By: Our Correspondent

Now we know what Vice-President Xi Jinping must have felt when he
failed to make it to the Chinese Communist Party's Central Military
Commission at a plenary session of the Central Committee last month.
The supposed front-runner to succeed Party Chief and President Hu
Jintao apparently blamed the supremo for not inducting him into the
policy-setting military commission, which has been headed by Hu since

During his current trip to five European countries, Xi,
56, has departed from protocol and hardly given Hu a mention. According
to long-standing diplomatic custom, a senior Chinese cadre on tour
would first convey to his hosts the greetings of President Hu. Xi's
failure to acknowledge and salute Hu's leadership was most obvious when
he met with German Chancellor Angela Merkel in Berlin on Monday.

the official discussion began, Xi handed to Merkel the English editions
of two books – on energy and on information technology – written by
ex-president Jiang Zemin. According to the official Xinhua News Agency,
Xi then "passed along Comrade Jiang Zemin's greetings and good wishes"
to the German leader. Merkel reciprocated by asking Xi to send her
greetings to Jiang. There was no reference to Hu throughout the two
leaders' tete-a-tete.

This was the first time in less than two
weeks that ex-president Jiang, 83, appears to have upstaged the
67-year-old Hu. During celebrations to mark the 60th birthday of the
People's Republic of China on October 1, the official Chinese media
gave Jiang pretty much the same prominence as Hu. For example, he
appeared 20 times on CCTV's coverage of the all-important military
parade. And Hu was caught a couple of times on TV assuming a humble
posture next to the talkative and high-spirited Jiang. The next day,
the People's Daily put two same-sized pictures of Hu and Jiang side by
side on its front page.

As the highest-ranked Fifth-Generation
politician in the supreme Politburo Standing Committee, Xi is slated to
succeed Hu as party general secretary at the 18th CCP Congress in
October 2012 – and as state president a few months later. Yet it is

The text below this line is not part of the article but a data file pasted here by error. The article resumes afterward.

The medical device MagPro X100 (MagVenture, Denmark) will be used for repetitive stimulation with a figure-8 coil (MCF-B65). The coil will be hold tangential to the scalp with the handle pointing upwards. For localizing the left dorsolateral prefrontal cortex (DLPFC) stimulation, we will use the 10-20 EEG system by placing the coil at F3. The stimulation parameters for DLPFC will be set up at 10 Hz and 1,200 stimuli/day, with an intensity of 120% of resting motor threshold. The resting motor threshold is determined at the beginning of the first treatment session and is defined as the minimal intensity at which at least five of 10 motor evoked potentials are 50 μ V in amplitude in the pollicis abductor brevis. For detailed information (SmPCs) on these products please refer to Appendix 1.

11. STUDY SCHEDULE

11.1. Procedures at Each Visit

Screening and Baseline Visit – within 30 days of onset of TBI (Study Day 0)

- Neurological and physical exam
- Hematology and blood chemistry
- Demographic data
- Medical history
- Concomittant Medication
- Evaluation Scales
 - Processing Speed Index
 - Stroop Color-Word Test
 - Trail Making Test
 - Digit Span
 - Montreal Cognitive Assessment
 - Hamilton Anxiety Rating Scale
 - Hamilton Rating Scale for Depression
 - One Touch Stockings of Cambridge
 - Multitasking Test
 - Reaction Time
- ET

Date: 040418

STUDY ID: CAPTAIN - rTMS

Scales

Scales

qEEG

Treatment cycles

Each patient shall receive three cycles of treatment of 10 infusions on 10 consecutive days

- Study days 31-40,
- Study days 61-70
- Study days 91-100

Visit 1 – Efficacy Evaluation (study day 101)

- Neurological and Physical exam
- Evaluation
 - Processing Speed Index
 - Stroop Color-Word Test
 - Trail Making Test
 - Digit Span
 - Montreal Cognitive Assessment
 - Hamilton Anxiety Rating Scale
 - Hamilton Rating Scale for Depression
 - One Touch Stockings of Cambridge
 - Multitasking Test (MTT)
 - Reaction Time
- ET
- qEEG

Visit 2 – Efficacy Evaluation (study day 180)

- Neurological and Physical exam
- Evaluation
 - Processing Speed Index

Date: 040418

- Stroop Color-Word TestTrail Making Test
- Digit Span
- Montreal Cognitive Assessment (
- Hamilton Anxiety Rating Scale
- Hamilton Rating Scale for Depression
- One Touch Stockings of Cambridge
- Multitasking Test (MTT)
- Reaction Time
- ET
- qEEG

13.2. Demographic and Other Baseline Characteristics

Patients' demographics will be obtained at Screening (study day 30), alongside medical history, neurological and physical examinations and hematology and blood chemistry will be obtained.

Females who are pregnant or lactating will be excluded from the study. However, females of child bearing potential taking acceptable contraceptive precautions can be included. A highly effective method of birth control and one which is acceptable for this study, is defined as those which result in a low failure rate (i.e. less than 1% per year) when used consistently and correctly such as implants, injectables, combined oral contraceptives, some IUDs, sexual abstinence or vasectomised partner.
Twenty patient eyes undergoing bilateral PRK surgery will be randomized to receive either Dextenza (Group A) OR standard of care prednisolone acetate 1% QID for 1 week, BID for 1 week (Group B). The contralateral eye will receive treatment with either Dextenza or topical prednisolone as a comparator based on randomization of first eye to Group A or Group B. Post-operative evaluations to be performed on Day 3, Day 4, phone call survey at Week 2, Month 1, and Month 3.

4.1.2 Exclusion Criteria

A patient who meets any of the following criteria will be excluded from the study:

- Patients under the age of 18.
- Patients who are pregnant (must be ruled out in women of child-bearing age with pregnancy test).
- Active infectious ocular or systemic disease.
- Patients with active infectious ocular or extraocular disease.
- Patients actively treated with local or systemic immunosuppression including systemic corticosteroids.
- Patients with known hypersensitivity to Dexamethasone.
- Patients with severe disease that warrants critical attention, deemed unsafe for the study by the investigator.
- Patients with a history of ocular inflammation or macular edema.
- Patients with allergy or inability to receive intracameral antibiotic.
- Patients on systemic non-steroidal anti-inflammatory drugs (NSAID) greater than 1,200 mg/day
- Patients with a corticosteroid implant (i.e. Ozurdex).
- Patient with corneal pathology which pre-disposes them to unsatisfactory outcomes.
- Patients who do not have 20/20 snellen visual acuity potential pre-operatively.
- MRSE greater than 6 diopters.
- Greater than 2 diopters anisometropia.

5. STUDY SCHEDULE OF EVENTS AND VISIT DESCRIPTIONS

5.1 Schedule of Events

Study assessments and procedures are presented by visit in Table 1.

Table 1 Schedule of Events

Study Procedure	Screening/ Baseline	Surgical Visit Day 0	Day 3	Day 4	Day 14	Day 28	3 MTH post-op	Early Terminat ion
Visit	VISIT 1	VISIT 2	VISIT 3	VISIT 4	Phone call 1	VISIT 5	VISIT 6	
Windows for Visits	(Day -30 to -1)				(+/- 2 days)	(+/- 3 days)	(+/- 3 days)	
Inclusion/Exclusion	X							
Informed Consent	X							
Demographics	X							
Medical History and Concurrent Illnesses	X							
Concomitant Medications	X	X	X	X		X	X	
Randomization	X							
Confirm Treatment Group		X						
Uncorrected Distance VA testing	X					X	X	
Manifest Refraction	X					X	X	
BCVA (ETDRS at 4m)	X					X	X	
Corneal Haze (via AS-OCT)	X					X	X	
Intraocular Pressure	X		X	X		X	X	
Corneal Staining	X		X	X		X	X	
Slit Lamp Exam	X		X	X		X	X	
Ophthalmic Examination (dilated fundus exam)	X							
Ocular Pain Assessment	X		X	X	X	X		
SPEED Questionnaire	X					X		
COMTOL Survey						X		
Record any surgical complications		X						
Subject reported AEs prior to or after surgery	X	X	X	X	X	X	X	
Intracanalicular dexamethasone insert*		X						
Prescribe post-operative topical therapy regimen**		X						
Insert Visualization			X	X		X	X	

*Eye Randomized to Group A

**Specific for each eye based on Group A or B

well-known among political circles in Beijing that Xi does not come
from Hu's Communist Youth League faction. Instead, the son of former
vice-premier Xi Zhongxun is the putative head of the powerful Gang of
Princelings, a reference to the offspring of party elders. Moreover, it
was partly due to support rendered by ex-president Jiang, himself a
princeling, that Xi was virtually designated Hu's heir-apparent at the
17th Party Congress in 2007. Xi's failure to be inducted into the CMC
last month, however, was a signal that he might not enjoy a cosy
relationship with his boss.

Instead, Hu is believed to be
pulling out all the stops to improve the political fortunes of Youth
League stalwarts such as Politburo Standing Committee member and First
Vice-Premier Li Keqiang, who at this stage is expected to take over the
premiership from Wen Jiabao in early 2013.

Xi watchers are not
surprised by his strange demeanor in Berlin. During his tour to Latin
America early this year, the vice-president aroused controversy by
using earthy language to attack a certain country – widely thought to
be the US – for alleged interference in China's domestic affairs. While
talking to diplomats and Chinese representatives in China's embassy in
Mexico City, Xi intoned: "There are people who seem to have nothing to
do after filling their stomachs. They like to point their fingers at
China's internal affairs." The vice-president's remarks were not
reported by the Chinese media.

In any event, Xi's apparent
decision to openly side with Jiang – and his failure to appear
deferential to Hu – is a good indication that factional rivalry and
jockeying for position has begun some three years before the 18th Party
Congress. At that all-important conclave, a new corps of party and
state leadership will be picked as at least half of the current PSC and
Politburo members are set to retire.